(where ε’ is a draw from p(ε|σ)) into their regression approach to determine a (vector of) summary statistic S=(S1,S2) for (θ,σ)? I mean the Y’ are draws from a p(y|X’,θ,σ) which is conditional on X’. Is this allowed? Wilkinson (2008) is the only reference I have found considering ABC with measurement-error (the ones by Dean et al (2011) and Jasra et al (2011) being too technical in my opinion to allow a practical implementation) and since he does not consider a summary statistics-based approach (e.g. Algorithm D, page 10) of course he is not in need to simulate the corrupted measurements but only the latent ones. Therefore I am a bit unsure on whether it is statistically ok to simulate Y’ conditionally on X’ or if there is some theoretical issue that makes this nonsense.

to which I replied

…about your model and question, there is no theoretical difficulty in simulating x’ then y’given x’ and a value of the parameters. The reason is that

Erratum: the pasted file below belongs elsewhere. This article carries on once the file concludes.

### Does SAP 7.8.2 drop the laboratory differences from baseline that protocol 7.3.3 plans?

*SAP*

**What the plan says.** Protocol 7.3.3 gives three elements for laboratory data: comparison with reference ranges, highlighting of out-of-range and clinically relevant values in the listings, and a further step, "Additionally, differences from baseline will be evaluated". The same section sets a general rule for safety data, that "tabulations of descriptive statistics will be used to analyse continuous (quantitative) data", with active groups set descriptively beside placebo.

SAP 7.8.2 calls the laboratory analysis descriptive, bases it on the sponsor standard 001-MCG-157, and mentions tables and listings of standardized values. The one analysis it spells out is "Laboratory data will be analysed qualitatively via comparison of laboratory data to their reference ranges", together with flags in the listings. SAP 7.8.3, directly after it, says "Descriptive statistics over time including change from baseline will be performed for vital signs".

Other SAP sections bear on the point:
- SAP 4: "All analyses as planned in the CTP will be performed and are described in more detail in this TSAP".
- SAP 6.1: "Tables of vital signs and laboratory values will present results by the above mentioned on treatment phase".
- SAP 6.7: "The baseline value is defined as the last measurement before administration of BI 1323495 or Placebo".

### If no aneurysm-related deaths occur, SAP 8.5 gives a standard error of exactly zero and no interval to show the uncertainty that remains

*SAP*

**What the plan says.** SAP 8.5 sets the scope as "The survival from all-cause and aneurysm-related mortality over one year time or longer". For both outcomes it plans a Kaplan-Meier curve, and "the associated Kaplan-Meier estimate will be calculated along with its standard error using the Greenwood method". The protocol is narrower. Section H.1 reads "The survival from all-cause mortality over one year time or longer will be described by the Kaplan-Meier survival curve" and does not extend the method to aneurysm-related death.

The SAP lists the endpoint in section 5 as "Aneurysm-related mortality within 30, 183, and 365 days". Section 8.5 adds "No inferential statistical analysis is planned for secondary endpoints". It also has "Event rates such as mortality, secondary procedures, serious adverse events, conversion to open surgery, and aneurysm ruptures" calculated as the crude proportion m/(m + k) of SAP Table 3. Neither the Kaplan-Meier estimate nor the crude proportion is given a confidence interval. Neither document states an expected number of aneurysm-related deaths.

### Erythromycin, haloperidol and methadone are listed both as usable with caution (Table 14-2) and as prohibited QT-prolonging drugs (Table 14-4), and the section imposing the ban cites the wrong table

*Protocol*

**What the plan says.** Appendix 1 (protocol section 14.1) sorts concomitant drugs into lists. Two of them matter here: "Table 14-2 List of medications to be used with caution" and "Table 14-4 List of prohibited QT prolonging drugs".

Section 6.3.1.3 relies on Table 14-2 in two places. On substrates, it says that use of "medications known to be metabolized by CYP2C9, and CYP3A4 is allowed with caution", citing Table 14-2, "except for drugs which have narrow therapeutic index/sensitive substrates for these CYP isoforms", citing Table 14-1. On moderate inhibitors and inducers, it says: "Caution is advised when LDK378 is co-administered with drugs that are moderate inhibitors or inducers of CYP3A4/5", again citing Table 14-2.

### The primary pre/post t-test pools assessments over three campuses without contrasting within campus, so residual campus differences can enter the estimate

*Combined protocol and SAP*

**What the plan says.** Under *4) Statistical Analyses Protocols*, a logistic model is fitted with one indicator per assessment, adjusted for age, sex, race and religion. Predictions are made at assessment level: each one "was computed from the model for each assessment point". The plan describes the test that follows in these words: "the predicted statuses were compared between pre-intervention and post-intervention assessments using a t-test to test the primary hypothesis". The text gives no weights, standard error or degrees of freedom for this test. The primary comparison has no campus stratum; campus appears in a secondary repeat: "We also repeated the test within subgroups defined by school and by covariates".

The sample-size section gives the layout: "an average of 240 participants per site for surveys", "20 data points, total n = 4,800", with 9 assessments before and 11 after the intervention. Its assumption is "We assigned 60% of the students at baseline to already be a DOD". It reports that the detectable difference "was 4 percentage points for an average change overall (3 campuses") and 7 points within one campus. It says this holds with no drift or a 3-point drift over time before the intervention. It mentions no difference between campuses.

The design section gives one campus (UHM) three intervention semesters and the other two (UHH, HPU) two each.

$y' \sim \int f(y',x'|\theta) \text{d}x' = f(y'|\theta)$

.the proper marginal as defined by the model. Using the intermediate x’ is a way to bypass the integral but this is 100% correct!…

a reply followed by a further request for precision

Although your equation is clearly true, I am not sure I fully grasp the issue, so I am asking for confirmation. Yes, as you noticed I need a

y’ ~ f(y’|θ,σ)

Now it’s certainly true that I can generate a draw x’ from f(x’|θ,σ) and then plug such x’ into f(y’|x’,θ,σ) to generate y’. By proceeding this way I obtain a draw (y’,x’) from f(y’,x’|θ,σ). I think I understood your reasoning, on how by using the procedure above I am actually skipping the computation of the integral in: